Figure 1
Yearly caseload of osteoarthritis (ICD 715) in primary care (assuming a list size of 2000 patients)

Current patterns of drug use

In England, nearly 1.5 million person-years of non-steroidal anti-inflammatory drug treatment were prescribed by general practitioners in the year from April 1995. The cost was nearly £150 million, and ibuprofen and diclofenac constituted 26% and 37% respectively of the total volume. These figures do not include over the counter sales of ibuprofen.

Evidence from randomised trials

Pain at rest

Three trials (four comparisons), in which a total of 969 patients were randomised to simple analgesia or a non-steroidal anti-inflammatory drug, examined pain at rest by using a visual analogue scale.57 The pooled standardised weighted mean difference was 0.35 (95% confidence interval 0.17 to 0.53), indicating that non-steroidal anti-inflammatory drugs were slightly more effective than simple analgesia (fig (fig2).2). We found evidence of heterogeneity (Q=6.69; df=3; P=0.08), confirming the appropriateness of the random effects model. However, a fixed effects approach provides a similar estimate of effect, with a standardised weighted mean difference of 0.29 (0.17 to 0.41). Thus, the pain score of the average patient treated with non-steroidal anti-inflammatory drugs is less than that of 64% of patients in the control group.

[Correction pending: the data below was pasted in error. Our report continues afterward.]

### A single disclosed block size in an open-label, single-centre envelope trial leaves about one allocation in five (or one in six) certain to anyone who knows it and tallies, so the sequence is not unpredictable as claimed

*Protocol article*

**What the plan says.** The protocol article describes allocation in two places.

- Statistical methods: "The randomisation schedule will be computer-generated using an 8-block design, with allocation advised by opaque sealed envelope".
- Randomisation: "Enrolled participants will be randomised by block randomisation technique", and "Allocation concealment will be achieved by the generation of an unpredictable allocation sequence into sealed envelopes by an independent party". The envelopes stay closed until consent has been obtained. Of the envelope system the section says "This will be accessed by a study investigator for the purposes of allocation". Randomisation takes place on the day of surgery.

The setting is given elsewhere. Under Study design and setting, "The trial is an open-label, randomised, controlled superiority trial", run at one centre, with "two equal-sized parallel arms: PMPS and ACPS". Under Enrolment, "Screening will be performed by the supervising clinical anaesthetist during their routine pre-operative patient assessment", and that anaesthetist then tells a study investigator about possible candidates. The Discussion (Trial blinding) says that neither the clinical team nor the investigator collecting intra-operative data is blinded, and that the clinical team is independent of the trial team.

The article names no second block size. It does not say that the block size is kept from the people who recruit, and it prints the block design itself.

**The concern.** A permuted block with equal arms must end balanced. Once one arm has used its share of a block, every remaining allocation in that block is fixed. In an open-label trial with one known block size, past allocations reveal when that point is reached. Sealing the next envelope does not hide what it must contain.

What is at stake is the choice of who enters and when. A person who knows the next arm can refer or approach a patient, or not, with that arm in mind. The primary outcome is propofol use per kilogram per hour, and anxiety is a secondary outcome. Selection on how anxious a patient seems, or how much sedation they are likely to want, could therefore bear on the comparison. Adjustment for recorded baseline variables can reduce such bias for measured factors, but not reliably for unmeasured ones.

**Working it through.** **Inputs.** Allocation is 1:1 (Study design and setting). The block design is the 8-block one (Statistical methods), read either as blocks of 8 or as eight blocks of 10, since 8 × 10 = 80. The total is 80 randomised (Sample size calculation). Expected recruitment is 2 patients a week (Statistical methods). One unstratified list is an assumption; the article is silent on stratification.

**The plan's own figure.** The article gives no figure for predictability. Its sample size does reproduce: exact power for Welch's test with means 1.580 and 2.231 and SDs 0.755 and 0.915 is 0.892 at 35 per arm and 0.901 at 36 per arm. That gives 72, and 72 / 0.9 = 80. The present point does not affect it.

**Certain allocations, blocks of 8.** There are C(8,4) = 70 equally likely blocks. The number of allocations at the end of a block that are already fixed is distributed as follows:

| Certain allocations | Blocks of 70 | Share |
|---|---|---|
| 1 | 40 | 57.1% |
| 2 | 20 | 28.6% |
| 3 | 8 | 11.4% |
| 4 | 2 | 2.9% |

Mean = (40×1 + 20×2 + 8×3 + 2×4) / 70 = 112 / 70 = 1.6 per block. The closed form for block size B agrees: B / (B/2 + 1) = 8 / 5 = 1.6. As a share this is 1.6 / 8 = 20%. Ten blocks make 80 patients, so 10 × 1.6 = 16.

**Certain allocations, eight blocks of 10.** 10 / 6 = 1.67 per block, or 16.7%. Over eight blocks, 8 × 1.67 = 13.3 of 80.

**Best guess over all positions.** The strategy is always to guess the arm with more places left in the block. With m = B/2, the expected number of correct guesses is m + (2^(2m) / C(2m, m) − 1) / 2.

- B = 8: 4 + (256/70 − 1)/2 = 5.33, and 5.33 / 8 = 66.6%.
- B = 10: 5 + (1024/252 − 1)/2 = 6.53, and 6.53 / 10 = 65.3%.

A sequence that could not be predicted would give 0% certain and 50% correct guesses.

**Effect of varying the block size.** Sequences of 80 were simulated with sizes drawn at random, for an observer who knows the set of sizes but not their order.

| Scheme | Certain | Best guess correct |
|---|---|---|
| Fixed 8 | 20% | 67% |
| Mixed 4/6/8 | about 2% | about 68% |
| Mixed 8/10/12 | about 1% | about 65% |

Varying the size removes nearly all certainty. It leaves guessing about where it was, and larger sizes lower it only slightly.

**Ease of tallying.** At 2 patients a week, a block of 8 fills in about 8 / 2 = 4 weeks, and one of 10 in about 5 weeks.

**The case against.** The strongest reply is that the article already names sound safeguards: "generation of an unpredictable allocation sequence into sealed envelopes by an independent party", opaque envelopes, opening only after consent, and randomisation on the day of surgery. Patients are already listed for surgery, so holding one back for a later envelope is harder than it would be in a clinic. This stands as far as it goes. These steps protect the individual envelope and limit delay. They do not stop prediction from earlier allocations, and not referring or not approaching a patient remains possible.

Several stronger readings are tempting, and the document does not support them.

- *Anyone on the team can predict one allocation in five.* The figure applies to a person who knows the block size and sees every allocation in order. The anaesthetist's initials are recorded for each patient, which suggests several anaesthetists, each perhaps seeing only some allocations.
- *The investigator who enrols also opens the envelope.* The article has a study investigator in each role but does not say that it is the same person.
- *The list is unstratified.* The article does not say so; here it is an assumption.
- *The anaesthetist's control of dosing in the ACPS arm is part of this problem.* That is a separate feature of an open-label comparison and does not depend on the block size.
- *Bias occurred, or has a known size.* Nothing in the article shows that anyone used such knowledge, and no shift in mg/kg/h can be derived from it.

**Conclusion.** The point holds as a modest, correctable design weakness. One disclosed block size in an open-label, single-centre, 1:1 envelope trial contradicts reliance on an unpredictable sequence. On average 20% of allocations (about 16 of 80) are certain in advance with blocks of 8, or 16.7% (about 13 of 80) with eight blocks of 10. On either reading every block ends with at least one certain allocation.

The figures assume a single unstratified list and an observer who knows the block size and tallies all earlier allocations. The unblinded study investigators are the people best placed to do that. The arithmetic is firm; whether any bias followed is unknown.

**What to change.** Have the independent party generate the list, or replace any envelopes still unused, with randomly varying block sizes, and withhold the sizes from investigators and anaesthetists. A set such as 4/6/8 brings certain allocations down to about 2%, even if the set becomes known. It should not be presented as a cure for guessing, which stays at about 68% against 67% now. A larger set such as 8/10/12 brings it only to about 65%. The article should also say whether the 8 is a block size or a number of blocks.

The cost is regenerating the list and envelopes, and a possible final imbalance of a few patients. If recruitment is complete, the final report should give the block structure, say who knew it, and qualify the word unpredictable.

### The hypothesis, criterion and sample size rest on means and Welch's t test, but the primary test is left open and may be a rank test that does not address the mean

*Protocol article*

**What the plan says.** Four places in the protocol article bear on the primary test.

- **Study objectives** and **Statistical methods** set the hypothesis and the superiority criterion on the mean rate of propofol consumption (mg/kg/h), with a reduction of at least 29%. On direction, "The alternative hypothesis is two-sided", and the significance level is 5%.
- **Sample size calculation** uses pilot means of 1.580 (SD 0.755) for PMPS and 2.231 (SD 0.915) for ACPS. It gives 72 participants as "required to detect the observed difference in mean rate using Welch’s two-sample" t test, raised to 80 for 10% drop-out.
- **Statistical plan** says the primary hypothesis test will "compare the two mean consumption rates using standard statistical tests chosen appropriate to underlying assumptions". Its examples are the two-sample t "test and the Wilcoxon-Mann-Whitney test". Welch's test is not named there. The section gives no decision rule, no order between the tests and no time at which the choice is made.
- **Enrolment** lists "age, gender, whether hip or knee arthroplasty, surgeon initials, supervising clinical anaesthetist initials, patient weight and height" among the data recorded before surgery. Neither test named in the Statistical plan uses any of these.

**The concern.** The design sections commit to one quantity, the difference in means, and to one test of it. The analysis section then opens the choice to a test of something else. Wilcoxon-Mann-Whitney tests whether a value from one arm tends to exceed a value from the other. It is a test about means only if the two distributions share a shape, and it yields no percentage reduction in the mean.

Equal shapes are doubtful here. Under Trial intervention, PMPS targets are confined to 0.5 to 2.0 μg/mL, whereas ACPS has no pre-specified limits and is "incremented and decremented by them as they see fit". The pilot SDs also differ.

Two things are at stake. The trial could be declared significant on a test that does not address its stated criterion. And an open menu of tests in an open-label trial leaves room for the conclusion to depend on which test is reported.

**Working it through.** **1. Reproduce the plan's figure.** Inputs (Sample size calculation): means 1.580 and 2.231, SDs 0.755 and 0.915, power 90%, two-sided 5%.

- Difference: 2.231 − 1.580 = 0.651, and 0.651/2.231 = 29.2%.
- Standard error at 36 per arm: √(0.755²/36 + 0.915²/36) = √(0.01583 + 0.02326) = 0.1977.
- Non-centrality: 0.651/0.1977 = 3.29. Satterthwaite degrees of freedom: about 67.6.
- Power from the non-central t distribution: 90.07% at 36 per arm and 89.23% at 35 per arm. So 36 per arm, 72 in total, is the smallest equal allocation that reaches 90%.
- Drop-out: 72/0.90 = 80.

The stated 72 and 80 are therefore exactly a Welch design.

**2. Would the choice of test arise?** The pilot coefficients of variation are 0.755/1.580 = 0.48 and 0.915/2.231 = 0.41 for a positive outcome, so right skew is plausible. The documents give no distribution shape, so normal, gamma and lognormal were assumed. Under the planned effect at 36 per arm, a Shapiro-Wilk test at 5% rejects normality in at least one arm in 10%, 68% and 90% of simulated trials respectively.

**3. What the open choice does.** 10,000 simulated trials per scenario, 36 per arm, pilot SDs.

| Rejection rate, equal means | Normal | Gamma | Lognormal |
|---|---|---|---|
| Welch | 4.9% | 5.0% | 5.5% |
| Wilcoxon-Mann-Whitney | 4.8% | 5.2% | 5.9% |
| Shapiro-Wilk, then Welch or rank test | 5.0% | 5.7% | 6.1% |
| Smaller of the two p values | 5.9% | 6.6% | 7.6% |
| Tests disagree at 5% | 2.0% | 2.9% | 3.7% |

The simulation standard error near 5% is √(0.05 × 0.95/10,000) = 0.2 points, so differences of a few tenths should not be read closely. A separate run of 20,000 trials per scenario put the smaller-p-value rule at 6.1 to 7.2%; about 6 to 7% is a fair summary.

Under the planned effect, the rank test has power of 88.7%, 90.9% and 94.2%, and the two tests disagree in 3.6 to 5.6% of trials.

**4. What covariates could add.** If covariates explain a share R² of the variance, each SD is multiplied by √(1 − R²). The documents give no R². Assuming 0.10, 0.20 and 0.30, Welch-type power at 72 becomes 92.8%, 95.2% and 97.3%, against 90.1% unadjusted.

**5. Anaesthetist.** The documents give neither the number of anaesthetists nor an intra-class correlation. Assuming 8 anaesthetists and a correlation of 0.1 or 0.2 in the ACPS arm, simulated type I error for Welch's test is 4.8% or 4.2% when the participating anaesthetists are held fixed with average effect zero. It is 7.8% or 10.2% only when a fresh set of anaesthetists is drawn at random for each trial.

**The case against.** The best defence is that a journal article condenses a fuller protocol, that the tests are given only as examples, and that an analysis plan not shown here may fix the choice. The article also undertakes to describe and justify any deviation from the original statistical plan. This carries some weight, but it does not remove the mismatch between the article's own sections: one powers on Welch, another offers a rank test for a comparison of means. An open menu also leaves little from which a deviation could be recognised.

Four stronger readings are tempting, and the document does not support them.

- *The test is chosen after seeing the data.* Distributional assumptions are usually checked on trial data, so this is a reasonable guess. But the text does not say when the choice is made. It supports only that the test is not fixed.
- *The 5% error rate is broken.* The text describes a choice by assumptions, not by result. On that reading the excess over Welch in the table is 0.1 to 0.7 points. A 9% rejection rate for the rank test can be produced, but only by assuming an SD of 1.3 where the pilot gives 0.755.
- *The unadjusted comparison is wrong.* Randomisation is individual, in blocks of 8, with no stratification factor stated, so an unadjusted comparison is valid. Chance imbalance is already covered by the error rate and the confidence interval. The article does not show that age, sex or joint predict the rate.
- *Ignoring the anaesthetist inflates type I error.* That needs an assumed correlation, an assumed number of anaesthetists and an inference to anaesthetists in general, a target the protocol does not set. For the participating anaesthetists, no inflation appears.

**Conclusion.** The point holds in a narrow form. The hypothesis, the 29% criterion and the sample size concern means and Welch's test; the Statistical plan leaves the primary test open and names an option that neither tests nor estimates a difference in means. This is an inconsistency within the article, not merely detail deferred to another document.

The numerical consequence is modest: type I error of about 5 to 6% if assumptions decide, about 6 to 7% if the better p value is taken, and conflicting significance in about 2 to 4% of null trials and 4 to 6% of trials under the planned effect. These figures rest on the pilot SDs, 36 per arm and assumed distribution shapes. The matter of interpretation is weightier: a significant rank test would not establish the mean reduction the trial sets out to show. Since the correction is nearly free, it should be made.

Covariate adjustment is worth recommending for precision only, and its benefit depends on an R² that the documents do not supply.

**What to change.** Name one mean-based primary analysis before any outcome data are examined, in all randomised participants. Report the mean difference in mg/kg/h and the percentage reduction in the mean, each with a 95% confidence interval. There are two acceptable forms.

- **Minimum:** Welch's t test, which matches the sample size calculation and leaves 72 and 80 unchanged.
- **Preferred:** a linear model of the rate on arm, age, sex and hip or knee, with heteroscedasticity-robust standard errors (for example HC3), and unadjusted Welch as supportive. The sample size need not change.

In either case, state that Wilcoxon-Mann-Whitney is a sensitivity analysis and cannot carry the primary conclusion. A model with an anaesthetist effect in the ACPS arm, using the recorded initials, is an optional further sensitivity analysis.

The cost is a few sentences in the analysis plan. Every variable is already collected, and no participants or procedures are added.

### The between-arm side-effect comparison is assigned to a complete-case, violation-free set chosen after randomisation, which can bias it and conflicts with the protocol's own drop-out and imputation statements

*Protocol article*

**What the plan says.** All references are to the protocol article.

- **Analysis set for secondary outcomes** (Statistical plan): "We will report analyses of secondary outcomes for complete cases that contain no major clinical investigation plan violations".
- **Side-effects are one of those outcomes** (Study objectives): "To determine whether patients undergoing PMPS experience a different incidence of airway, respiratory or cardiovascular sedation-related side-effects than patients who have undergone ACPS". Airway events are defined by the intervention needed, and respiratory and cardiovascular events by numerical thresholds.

Figure 2
Resting pain score (standardised weighted mean difference) for non-steroidal anti-inflammatory drugs (NSAID) compared with simple analgesia

Parr et al5 found a smaller effect than that estimated in either comparison by Bradley et al,6 and slightly smaller than that found by Williams et al.7 This may be because patients in the general practice population in the Parr study were less severely affected than those in other trials, who were recruited from secondary care, or it may reflect different inclusion criteria. Both the Bradley and Williams studies required a definite diagnosis of osteoarthritis, while the Parr study did not. In addition, the Parr study compared diclofenac sodium with co-proxamol, which may be more effective than paracetamol alone. However, the confidence intervals of all comparisons overlap, and we cannot exclude the play of chance.